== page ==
My initial thought on Wolfram’s exploration of 1-D cellular automata is that I like the way that he has organized and separated the different rules and that it just makes everything look simpler. His framework is useful and better than what I had come up with before I saw his hierarchical categorization scheme for the rules.

From Wolfram’s reading and from looking at different rules, I thought about how models can seem to get infinitely more complex, but that this is sort of an illusion. Given what we have said about complexity and how it is a result of something simple, it makes more sense to think and accept that complexity has a limit. Specifically, I am thinking about a threshold for complex behavior and what Wolfram says about how adding more complicated rules does not add much greater complexity to overall behavior. In line with this idea is the notion that there is no apparent correlation between the complexity of the rules and the behavior they produce.


Last week I talked about the relevance of cellular automata in explaining real world phenomenon and I like how Wolfram explains that “the basic themes of repetition, nesting, randomness, and localized structures…are actually very general, and in fact  represent  the dominant themes in the behavior of a vast range of different systems” (106). This is sort of what I was trying to explain…the fact that because cellular automata reveal things such as complexity, simplicity, randomness, disorder, and order (elements that are present across different phenomena) makes them a useful tool that can be used to make sense of other behaviors and systems.

As far as the size of the world in which the cellular automata operate in, I agree that the size can be limiting and that this is something that prevents the observer from drawing meaning/sense of the rule or seeing the bigger picture.  As far as what we should be paying most attention to—the beginning, middle, or ultimate output, I think that everything is important. The rules are just as important as the outcome, which can be simple or complex. For some rules, there is an ultimate output, but for others an end is not entirely clear as the patterns seem to continue to change infinitely. So I think that we should not say that the output is more important than the elements that come in between. We can essentially draw a conclusion from all of the outputs. However, some conclusions may be repetitive or simply not as interesting as the ones from later outputs.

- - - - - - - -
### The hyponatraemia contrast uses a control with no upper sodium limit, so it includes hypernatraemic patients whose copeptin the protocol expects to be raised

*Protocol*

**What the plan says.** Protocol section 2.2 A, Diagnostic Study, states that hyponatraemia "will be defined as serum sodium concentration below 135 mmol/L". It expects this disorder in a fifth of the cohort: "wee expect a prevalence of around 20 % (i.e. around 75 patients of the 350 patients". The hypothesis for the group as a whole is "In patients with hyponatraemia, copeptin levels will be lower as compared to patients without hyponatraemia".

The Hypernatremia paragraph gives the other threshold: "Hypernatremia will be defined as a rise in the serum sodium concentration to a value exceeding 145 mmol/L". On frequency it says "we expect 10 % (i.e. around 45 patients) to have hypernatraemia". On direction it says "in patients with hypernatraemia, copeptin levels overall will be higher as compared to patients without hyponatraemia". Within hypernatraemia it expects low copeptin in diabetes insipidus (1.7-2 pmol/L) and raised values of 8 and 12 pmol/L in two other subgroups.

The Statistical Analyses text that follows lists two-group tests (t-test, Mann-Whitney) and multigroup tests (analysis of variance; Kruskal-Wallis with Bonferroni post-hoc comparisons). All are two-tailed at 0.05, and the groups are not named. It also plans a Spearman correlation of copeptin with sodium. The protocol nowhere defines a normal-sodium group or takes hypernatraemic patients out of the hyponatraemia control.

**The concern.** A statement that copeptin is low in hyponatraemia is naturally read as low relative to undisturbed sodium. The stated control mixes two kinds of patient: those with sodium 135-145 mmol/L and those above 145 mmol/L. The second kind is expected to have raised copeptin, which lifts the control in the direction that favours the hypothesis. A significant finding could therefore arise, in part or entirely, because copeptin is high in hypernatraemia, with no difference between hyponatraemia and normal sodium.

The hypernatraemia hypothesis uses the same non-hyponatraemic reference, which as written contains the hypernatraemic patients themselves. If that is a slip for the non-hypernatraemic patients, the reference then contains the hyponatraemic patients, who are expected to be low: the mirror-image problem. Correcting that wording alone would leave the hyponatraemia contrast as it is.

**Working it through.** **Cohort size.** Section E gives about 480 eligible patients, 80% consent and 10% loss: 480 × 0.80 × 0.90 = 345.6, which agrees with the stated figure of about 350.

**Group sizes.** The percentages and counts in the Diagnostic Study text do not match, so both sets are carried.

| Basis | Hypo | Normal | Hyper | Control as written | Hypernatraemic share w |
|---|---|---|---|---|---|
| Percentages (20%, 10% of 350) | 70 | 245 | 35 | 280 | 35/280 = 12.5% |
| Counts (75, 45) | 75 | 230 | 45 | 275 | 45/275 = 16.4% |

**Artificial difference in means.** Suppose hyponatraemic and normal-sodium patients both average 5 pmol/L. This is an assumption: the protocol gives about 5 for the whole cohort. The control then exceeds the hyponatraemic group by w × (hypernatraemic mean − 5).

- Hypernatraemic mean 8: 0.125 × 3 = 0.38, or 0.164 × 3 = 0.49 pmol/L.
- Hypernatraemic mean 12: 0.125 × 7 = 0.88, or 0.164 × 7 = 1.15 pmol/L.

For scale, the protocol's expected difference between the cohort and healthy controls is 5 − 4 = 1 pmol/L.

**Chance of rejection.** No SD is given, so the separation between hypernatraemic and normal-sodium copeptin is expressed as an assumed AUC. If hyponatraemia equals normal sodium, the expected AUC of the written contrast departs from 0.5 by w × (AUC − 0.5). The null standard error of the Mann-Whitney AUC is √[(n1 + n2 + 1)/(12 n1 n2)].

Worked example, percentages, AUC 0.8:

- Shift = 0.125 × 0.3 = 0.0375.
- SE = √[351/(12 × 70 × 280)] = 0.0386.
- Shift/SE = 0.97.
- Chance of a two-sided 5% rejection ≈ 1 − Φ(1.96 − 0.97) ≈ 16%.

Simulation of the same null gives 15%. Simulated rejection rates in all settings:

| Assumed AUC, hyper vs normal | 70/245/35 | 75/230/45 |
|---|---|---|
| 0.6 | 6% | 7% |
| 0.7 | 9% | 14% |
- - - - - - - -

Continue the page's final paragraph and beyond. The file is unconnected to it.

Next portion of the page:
kdilliplan's picture

Cellular Automata in Organisms and the Issue of Scale

On page 84 of A New Kind of Science, Wolfram depicts a variation on cellular automata involving branching patterns on theoretical trees, an idea that is further developed beginning on page 400.

I think it is interesting to think about how organisms could grow and develop according to simple rules like those of the cellular automata.  It’s harder to think about humans growing and developing like that, but with plants it’s fairly simple.  I’ve been growing plants for a few weeks now for one of my other classes and I spent some time today thinking about those plants in this light.  It makes a lot of sense that plants can grow and develop by following a set of if-then rules.  Plants tend to be somewhat linear in their layout, so it’s easier to think of them this way.  Animals are a little more complex, but if you break them down and look at the smallest parts, they too operate essentially on a set of if-then rules as well.  In my mind, it all comes down to the issue of scale.  I think it’s interesting how simple small things can look complex on a large scale (like animals) and seemingly complex things can seem simple on a large scale (like rule 30).  As we mentioned briefly in class, the size of the world in which the cellular automata operate is rather limiting.  If the world could be made large enough to really see some of the long-term results of the rules, I think we’d surprise ourselves even more.  It also brings me back to the question I asked last week:  should we concentrate on the ultimate output, or is the initial output and the first few steps just as important?  Are they important in different ways?